Replenish

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Member Reviews

https://www.goodreads.com/book/show/34850461-replenish

Amid many warnings about climate change, terrible weather patterns, droughts and floods, the author blesses us with first-hand accounts of seeing rivers restored to natural conditions, wetlands created to soak excess water, organic matter added to soils to retain moisture. Just to read the descriptions of a revitalised river and the natural life stirring within days, followed by full-on shrubs, trees, fishes and birds, is a balm to a soul. 

I did find the telling a bit jerky as the author hops around from continent to continent within each chapter. What she has chosen to do is to focus each time on a process and how it has impacted or has been applied in many areas. So the impact of levees and building on floodplains is described in China and Europe as well as the Mississippi delta. Each nation has suffered from immense loss of life and damage when floods breached the levees, and the former floodplains, built upon, have done a poor job of returning water to the ground. 

Other areas examined are catastrophic weather and how the water cycle works; the struggling, abstracted Colorado River which benefited from an agreement to release enough water to let it meet the sea again; the sense of maintaining a healthy wooded watershed; aquifer storage and how to replenish what has been wastefully used; reducing wasteful water use; dams and removing dams; the Australian drought diminishing the Murray-Darling River; mob and move livestock grazing. The latter system is referred to more than once but I never saw a mention of the fact that grazing rotation, especially if two species are used like cattle and sheep or horses, will greatly reduce the number of internal parasites. 

I was very interested in the various private, municipal and company schemes which have been tried and studied - thanks for condensing all that reading into one manageable book. Lots of options especially removing dams have immediate natural benefits, while replenishing aquifers and planting trees to hold riverbanks in place take longer to show results. 
I enjoyed the photos - more would be better. I had a good mental image of places I had visited, such as the Hoover Dam, Lake Mead, Phoenix and Casa Grande, but not everyone will, especially non-Americans. The book is very readable with many science words, like eutrophication, which are well used in context and explained at once. Anyone studying hydrology, agri-science, geology, geography, nature and world geo-politics, as well as journalism and the rights of native communities, will be fascinated.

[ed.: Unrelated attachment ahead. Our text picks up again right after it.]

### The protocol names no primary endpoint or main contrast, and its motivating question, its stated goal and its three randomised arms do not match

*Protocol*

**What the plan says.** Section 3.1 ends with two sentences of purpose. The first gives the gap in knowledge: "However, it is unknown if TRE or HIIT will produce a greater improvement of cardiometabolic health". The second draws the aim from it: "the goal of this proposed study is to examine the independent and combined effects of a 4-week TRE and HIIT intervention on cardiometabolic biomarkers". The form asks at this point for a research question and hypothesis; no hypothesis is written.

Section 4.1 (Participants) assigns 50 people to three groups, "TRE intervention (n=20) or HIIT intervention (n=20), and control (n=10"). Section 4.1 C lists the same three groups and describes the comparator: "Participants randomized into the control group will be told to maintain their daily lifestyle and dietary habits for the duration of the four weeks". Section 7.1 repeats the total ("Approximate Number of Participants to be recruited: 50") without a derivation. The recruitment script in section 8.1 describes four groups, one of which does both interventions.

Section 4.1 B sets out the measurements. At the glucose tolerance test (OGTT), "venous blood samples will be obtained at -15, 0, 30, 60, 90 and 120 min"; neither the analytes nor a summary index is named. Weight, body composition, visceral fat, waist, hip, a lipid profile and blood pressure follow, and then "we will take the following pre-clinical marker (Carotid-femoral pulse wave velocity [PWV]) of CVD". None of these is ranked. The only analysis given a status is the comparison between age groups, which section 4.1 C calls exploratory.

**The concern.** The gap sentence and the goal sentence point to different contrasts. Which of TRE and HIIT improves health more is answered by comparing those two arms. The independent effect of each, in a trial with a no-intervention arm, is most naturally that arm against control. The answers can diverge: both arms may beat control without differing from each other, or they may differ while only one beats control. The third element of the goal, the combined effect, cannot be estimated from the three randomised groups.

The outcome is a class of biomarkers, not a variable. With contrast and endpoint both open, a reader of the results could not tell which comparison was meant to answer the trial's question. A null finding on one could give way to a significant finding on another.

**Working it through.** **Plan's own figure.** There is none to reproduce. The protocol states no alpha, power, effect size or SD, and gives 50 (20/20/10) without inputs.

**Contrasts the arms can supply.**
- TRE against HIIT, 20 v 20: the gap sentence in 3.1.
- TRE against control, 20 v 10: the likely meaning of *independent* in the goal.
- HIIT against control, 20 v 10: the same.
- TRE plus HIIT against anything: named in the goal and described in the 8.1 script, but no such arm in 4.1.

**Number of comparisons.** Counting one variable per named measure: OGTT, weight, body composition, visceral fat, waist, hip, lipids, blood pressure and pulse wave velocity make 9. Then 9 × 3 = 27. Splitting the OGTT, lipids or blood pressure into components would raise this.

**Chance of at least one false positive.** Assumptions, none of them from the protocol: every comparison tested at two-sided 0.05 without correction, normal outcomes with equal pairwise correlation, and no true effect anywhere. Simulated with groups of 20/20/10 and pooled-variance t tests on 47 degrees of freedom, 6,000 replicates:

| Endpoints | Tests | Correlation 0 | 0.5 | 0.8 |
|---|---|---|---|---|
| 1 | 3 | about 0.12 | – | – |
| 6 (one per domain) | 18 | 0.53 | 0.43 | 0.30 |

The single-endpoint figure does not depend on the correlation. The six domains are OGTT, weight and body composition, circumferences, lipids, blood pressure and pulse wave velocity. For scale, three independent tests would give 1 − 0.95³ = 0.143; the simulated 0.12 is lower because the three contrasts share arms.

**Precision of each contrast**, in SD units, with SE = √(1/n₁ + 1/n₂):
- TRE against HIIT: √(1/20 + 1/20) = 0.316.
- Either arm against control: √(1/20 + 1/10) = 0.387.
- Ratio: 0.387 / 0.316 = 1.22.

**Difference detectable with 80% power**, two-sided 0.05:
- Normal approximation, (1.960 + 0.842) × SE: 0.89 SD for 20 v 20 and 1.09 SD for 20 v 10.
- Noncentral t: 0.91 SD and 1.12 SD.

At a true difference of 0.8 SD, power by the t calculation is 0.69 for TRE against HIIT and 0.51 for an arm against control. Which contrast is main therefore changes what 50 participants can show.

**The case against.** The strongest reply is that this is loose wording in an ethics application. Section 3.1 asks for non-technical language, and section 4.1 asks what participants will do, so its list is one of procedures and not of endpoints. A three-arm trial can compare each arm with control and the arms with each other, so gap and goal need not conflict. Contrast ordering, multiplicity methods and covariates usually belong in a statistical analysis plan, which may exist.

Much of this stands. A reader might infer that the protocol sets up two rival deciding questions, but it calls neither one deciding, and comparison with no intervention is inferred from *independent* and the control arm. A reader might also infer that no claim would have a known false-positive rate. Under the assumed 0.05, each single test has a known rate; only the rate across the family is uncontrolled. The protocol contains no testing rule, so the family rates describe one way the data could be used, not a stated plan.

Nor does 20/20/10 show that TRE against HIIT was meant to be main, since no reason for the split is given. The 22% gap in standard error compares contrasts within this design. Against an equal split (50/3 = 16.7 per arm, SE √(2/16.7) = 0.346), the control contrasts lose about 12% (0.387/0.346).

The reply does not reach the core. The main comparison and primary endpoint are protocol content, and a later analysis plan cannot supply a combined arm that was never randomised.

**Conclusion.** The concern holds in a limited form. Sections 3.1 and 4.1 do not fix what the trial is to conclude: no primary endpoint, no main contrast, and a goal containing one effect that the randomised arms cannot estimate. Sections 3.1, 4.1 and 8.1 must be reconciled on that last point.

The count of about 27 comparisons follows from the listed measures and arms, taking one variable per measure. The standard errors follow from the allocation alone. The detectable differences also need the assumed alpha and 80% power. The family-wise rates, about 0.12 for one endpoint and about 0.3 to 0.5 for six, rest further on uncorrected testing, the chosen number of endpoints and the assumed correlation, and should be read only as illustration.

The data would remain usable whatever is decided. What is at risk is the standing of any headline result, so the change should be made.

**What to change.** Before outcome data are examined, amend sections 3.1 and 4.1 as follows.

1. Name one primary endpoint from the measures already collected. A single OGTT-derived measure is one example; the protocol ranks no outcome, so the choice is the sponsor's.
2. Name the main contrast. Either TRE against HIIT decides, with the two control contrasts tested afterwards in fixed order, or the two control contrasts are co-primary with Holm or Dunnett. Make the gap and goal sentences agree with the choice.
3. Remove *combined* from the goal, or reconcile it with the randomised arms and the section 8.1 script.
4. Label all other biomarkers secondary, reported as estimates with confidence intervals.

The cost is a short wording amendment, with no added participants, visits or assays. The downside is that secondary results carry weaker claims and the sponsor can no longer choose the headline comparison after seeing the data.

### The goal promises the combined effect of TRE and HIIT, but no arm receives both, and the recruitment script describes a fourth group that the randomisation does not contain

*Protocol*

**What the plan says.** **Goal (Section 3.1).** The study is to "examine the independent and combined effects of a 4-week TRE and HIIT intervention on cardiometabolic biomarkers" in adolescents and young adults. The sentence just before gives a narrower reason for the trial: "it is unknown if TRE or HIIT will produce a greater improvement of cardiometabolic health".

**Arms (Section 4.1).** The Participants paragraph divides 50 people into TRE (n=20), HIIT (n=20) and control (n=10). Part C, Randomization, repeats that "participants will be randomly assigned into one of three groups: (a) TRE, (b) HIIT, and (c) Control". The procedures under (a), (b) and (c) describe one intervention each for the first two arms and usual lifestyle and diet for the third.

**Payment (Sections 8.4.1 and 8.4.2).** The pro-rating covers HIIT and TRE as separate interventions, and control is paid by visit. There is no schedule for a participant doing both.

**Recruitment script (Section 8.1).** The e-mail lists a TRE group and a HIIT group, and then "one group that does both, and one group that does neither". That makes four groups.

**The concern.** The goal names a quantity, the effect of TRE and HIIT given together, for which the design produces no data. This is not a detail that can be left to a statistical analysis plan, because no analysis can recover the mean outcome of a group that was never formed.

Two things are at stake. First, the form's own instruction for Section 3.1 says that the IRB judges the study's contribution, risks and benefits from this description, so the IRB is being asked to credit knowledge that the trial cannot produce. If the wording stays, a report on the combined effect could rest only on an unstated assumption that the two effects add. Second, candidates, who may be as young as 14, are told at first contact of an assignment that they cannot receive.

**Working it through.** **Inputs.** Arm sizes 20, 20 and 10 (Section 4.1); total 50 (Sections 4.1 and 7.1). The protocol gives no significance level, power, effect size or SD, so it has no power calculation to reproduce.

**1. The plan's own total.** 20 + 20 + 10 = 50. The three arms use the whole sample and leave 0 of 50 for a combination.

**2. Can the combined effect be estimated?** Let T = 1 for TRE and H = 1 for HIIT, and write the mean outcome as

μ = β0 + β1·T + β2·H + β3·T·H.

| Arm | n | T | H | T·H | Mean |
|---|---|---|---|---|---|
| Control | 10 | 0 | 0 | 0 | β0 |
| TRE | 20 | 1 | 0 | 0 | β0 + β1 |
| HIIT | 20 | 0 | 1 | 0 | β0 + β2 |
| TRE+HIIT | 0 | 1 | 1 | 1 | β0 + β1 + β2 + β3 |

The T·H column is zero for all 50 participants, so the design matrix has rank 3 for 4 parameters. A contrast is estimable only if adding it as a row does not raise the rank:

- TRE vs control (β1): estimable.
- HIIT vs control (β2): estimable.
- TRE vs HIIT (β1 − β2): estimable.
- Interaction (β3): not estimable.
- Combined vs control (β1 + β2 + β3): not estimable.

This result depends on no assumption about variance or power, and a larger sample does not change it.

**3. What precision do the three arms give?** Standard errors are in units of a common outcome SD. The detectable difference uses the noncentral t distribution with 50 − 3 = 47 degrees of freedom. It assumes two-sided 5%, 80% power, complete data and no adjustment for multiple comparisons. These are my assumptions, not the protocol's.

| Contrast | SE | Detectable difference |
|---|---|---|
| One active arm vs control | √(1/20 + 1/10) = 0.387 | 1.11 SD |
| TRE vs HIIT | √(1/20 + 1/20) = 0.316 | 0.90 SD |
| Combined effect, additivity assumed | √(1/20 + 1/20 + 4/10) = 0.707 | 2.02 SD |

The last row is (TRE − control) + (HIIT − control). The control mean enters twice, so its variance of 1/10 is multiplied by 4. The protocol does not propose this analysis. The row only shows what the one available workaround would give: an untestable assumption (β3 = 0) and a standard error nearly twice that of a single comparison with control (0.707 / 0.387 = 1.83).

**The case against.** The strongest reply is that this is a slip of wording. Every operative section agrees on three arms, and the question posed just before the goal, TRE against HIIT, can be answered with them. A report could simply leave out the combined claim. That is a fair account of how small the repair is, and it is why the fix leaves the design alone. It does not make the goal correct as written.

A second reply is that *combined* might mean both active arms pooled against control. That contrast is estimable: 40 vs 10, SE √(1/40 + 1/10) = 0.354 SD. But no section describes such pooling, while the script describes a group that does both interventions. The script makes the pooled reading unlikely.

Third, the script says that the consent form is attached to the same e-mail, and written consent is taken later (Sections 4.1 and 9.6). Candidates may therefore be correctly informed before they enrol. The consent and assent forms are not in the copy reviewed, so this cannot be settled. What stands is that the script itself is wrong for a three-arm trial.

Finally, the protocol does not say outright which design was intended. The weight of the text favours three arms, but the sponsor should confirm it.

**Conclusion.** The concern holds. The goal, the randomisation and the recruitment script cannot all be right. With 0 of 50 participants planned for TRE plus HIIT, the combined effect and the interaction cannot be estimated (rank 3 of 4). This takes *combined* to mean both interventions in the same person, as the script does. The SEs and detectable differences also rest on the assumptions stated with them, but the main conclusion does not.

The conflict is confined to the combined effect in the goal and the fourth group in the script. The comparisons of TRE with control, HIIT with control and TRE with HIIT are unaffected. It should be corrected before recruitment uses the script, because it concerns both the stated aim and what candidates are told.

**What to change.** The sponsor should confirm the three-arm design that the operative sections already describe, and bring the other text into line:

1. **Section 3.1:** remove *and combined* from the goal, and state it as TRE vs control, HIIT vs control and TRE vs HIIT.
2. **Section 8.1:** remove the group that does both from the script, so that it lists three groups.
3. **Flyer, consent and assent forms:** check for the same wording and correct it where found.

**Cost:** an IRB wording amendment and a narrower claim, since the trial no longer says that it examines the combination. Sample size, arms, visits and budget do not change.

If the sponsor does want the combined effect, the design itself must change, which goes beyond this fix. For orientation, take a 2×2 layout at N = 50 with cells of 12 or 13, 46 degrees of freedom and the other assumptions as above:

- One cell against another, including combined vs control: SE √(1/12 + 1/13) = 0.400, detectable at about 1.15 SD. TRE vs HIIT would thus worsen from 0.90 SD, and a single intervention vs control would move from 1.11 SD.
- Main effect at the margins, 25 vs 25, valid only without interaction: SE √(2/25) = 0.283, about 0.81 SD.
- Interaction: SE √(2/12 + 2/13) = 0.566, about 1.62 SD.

Notes and references are on pages 281 - 296 of my e-ARC. I counted twelve names which I could be sure were female, but science reports are listed by surnames or bodies such as NOOA. 
I downloaded an ARC from Net Galley and the publishers. This is an unbiased review. 

As it happens I have just read 'Saving Tarboo Creek' by Scott Freeman in similar vein which I recommend. I also recommend:
'The Price of Thirst' by Karen Piper, who looks at the astonishing way that water, a human right, is bought, sold at profit and owned by companies and countries, often with no connection to where the water is based or consumed. 
'Walking Home From Mongolia' by Rob Lilwall includes China's relationship with water and geology. 
'Meltdown In Tibet' by Michael Buckley for China's diversion and pollution of water.
'The Rights Of Nature' by David R Boyd.
'Marine Ecosystem Based Management In Practice' by Julia Wondolleck.
'Mythical River' by Melissa Sevigny.
'Connecting The Drops' by Karen Schneller-McDonald.
'What has Nature Ever Done For Us?' by Tony Juniper.
'Deforestation: Social dynamics in watersheds and mountain ecosystems' by J. Ives.
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Ms. Postel is an excellent writer. Her passion for her work as an advocate of water as one of our most fundamental natural resources shows clearly in "Replenish." While recognizing the deep connection that we as humans have to water, over millennia of using and abusing that vital resource, Ms. Postel advocates for a renewed respect for the water cycle and all of the benefits that it brings to our lives. Natural resource economics is a subject more than a century in the making, and the valuation of ecological services is an especially young topic in aware societies. With the health of our natural water supply, so goes our own health as a species. Ms. Postel's work, for which "Replenish" provides an overarching natural philosophy, calls for a resurgence of respect for our necessary and vital freshwater resources and the natural ecologies of water-oriented systems.
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